Buttery Danish cookies or Spritz cookies made dairy-free, but with all the familiar flavour of the classic biscuits you get in a tin! These are great fun to make (especially if you have a cookie press, although it’s not essential) and make wonderful homemade gifts.
I was so pleased with how beautiful and delicious these little vegan Danish butter cookies turned out, when I first created this recipe.
And I have been making them regularly ever since, especially at Christmas.
The three main things I love about this recipe: the melt-in-your-mouth deliciousness, how fun they are to make and how beautiful they look (for the short while before they’re all eaten).
This post includes a step-by-step recipe, tips and a short guide on how to create a festive gift tin to store them in.
Creating a Danish Butter Cookie gift tin
Aside from eating the cookies, and playing with the cookie press, this is one of the best parts.
I love displaying these beautiful cookies in a tin, regardless of whether I’m giving them away as gifts or keeping them for myself.
You’ll just need the following:
- A batch of these Vegan Danish Butter Cookies (Recipe at the bottom of this post)
- An empty medium round tin with lid (an old cookie tin is perfect)
- Plain cupcakes cases
- Extra sugar for sprinkling
It will depend on the size of your tin, but I used 7 cupcake cases to place around the inside edges of the tin and 1 for the centre (8 total).
Fill each cupcake case with 3-4 cookies.
Sprinkle generously with white granulated sugar.
Now create a second layer on top of those cases and repeat.
Not at all! You can simply roll the dough into small balls and press with your fingers or a fork. If you use this method, refrigerate the dough for about 20 minutes beforehand for the best result.
Or, use an icing bag + a star shaped nozzle to create wreath shapes (you can see I’ve used this method for some of the cookies pictured).
This can happen when the weather gets really cold OR if the mixture is overworked or too dry.
If you’re using a piping bag, you can “massage” the bag to warm up and loosen the mixture.
The other solution is to return the mixture to the bowl, and without overworking the dough, mix in a small amount of dairy-free milk, until you have a softer consistency.
If all else fails, chill the dough and roll or cut out shapes instead!
Try chilling your tins beforehand, this usually solves the problem. I put the lined baking tins in the freezer for about 15 minutes before adding the cookies to bake.
Despite being dairy-free, these cookies will be just like how you remember the original.
In fact, many shop bought Danish Butter Cookies are made with vegetable oils, making them more shelf stable and are therefore vegan-friendly.
I recommend a good-tasting vegan butter alternative, such as Naturli block, Vitalite or Earth Balance Buttery. Found in most supermarkets.
If you can’t get hold of a vegan butter and can only find margarine, one of my readers, Maria, has a great tip: Use butter flavouring. It is usually vegan-friendly.
Vegan Danish Butter Cookies
Vaniljekranse aka Danish Butter Cookies are THE essential Christmas cookie, in my opinion. This is a vegan recipe for those who miss this nostalgic taste...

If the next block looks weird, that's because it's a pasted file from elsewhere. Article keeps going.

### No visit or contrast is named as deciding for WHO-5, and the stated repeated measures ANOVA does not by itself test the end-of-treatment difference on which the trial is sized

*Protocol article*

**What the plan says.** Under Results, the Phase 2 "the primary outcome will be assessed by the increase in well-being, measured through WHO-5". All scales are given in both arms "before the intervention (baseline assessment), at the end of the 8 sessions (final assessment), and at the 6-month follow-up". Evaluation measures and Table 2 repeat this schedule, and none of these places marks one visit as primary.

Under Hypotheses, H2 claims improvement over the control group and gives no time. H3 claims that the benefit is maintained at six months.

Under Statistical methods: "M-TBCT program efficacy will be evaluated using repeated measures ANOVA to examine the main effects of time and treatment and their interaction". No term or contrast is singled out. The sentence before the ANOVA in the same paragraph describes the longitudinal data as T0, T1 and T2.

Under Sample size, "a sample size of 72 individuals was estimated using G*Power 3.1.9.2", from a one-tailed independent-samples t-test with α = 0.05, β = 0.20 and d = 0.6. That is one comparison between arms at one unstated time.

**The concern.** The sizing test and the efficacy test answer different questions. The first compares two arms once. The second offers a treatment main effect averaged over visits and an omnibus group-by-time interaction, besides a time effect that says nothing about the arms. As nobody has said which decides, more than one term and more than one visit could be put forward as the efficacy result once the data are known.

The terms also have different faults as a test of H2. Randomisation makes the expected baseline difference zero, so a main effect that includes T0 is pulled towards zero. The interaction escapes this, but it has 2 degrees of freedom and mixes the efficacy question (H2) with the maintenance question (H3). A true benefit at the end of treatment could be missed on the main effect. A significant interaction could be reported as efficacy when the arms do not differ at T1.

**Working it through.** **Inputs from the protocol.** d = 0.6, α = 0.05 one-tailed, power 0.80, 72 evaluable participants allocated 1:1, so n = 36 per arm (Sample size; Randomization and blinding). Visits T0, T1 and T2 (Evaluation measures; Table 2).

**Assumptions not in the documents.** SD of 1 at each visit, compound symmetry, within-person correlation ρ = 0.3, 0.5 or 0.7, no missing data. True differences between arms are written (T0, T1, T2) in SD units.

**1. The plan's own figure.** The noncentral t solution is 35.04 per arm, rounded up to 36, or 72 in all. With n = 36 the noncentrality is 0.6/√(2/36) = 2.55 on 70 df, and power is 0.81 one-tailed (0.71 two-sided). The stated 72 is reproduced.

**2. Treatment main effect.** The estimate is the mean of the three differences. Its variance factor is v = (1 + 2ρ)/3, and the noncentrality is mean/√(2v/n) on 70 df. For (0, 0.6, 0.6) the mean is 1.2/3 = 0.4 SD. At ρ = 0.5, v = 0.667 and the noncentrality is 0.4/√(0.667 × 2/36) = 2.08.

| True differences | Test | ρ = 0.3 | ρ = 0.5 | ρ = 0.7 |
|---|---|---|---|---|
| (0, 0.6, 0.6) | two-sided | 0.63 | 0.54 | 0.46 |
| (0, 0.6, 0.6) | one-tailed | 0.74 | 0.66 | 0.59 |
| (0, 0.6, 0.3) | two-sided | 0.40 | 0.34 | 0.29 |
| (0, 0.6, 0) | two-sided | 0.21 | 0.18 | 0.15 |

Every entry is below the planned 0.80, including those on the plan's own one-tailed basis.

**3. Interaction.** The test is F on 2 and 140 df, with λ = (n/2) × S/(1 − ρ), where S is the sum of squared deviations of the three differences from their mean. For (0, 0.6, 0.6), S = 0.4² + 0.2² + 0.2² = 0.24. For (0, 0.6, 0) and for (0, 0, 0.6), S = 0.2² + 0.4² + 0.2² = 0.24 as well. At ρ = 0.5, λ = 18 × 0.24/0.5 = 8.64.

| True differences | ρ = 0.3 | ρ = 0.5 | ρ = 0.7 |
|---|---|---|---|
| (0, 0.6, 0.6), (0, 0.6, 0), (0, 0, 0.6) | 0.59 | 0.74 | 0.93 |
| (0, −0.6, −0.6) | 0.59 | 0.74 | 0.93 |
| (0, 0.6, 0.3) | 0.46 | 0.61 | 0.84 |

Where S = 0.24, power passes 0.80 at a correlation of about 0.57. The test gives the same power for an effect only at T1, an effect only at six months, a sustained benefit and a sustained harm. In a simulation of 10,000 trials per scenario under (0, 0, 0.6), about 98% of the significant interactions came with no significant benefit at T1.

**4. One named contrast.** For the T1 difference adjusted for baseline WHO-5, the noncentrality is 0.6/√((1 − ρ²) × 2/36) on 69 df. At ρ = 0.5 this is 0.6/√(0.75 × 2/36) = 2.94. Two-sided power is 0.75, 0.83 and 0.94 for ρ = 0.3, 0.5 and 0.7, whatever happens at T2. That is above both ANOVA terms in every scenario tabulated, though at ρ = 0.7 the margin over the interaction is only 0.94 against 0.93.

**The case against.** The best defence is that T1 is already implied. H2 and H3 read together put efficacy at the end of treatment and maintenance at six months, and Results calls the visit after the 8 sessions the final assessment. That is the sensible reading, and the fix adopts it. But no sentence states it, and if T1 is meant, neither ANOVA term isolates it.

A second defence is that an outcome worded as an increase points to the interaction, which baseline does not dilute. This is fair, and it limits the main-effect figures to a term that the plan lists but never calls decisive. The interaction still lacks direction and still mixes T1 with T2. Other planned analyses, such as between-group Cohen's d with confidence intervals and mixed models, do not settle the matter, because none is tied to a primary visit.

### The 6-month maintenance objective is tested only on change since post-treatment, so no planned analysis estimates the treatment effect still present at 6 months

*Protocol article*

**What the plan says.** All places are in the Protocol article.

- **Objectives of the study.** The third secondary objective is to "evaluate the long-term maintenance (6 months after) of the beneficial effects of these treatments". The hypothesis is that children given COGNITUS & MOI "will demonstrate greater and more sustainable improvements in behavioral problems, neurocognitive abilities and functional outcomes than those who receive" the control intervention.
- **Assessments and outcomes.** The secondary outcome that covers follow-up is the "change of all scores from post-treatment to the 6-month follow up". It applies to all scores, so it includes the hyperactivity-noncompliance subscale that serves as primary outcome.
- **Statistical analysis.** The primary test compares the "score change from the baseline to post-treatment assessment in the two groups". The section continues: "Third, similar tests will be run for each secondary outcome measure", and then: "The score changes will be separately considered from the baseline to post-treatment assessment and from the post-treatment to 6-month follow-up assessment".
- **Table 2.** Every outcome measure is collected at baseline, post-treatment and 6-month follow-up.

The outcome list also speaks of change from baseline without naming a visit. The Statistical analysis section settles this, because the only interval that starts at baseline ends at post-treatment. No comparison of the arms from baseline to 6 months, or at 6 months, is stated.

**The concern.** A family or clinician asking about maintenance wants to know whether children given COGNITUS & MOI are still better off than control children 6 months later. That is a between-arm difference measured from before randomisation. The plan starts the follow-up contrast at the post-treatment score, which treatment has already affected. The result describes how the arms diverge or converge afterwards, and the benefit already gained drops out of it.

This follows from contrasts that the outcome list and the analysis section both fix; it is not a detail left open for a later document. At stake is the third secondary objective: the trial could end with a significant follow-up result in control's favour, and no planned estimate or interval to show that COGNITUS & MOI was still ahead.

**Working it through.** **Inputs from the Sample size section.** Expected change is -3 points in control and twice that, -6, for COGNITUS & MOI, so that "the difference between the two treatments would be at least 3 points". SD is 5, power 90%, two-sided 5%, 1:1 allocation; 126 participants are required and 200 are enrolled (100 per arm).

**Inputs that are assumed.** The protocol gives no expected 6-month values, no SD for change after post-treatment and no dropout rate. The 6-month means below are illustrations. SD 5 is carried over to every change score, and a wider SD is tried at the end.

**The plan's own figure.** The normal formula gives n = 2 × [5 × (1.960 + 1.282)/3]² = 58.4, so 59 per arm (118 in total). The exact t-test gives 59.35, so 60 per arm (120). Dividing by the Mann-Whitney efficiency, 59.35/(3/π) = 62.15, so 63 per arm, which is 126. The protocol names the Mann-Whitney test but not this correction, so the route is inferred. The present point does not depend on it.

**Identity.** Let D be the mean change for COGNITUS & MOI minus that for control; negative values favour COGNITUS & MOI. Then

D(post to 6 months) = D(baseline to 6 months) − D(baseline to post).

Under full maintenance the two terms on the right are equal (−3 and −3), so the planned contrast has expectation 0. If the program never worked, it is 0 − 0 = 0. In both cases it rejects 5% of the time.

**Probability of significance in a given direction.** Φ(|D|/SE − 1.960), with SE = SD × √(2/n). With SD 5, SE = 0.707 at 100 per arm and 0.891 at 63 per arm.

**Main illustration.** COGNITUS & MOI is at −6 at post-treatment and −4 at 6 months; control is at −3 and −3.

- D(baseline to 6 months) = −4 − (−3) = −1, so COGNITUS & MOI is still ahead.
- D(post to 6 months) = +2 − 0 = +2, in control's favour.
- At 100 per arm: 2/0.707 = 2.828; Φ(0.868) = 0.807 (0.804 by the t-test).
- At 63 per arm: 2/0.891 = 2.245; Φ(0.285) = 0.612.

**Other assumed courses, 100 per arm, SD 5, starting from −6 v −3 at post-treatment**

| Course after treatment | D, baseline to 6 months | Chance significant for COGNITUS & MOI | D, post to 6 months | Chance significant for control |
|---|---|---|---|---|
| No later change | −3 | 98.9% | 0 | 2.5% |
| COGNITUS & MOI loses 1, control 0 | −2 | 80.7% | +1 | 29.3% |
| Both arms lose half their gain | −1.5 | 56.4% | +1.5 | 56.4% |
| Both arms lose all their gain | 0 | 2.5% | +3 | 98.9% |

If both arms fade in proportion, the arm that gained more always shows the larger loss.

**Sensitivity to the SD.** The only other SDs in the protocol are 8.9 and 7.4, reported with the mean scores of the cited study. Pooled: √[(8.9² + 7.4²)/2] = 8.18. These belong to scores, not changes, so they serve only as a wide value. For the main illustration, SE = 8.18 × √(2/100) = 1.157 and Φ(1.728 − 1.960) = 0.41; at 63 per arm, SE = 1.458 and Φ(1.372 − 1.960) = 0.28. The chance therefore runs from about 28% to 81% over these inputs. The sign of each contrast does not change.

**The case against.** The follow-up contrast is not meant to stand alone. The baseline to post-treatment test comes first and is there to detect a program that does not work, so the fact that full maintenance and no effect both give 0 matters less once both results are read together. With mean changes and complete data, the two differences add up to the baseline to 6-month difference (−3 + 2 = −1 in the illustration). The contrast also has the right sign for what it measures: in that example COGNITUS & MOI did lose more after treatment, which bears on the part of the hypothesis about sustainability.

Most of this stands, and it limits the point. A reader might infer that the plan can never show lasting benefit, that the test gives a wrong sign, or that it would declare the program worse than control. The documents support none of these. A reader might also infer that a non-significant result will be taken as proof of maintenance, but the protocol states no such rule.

- 200 g / 7 oz dairy-free buttery spread
- 130 g / 4.5 oz confectioner's sugar
- 310 g / 11 oz plain flour
- 1 tbsp corn starch mixed with 2 tbsp water
- 2 tsp vanilla bean paste or vanilla extract
- 1 tbsp almond milk, if needed
- 2 tbsp white sugar, for decoration
- Preheat oven to 180C / fan 160C / 350F. Line a baking sheet with greaseproof paper.
- Mix together the dairy-free butter and icing sugar to create a soft buttercream.
- Add the rest of the ingredients, minus the milk, and mix until just combined. If the mixture is too dry, add the 1 tbsp of milk or more until a soft but firm batter is formed.
- Create the cookie shapes either using a cookie press, piping bag or simply dropping a tsp of batter onto the sheet.
- Bake for 10-15 minutes, regularly checking to make sure they are baking evenly. Turn your baking sheet around to face the other way half way through, if necessary.
- Let cool for 10 minutes on a cooling rack then sprinkle with sugar. Enjoy!
Nutrition InformationYield 60 Serving Size 1
Amount Per Serving Calories 49Total Fat 2gSaturated Fat 1gTrans Fat 0gUnsaturated Fat 1gCholesterol 0mgSodium 22mgCarbohydrates 7gFiber 0gSugar 3gProtein 1g
Raisa Hammoud says
Hi there. I haven’t made them yet. I have a question about the butter. Does it need to be cold or room temperature butter?
Thanks a lot for this recipe. I tried it for the first time this evening and the cookies lost their shape and spread too much when I put them in the oven.
What would you suggest please?
All the best x
Hi sorry to hear that! I would recommend chilling the pressed shapes for 30 minutes before cooking, so the buttery spread melts more slowly.
Raisa Hammoud says
I would like to try this recipe, but I have a question. Excuse my ignorance. Does this become a dough? Or is a bit liquid?
It should become a very soft dough, not a liquid :)
Hi- What a lovely recipe. I just purchased a cookie press and plan to try this recipe with it. So many great helpful hints here! Wondering how long these might keep and should I refrigerate them? I’d like to make them a week in advance for an event and am wondering if that’s ok. Thank you!
Making them a week in advance should be absolutely fine as long as they are stored properly. Keep them at room temperature in a secure tin/container lined with baking paper or cupcake cases (as you can see in the photos). A very generous extra sprinkling of sugar (white granulated or caster) in the tin will help keep them fresh too. But don’t keep them in the fridge or the condensation will make them soft. Hope you enjoy :-)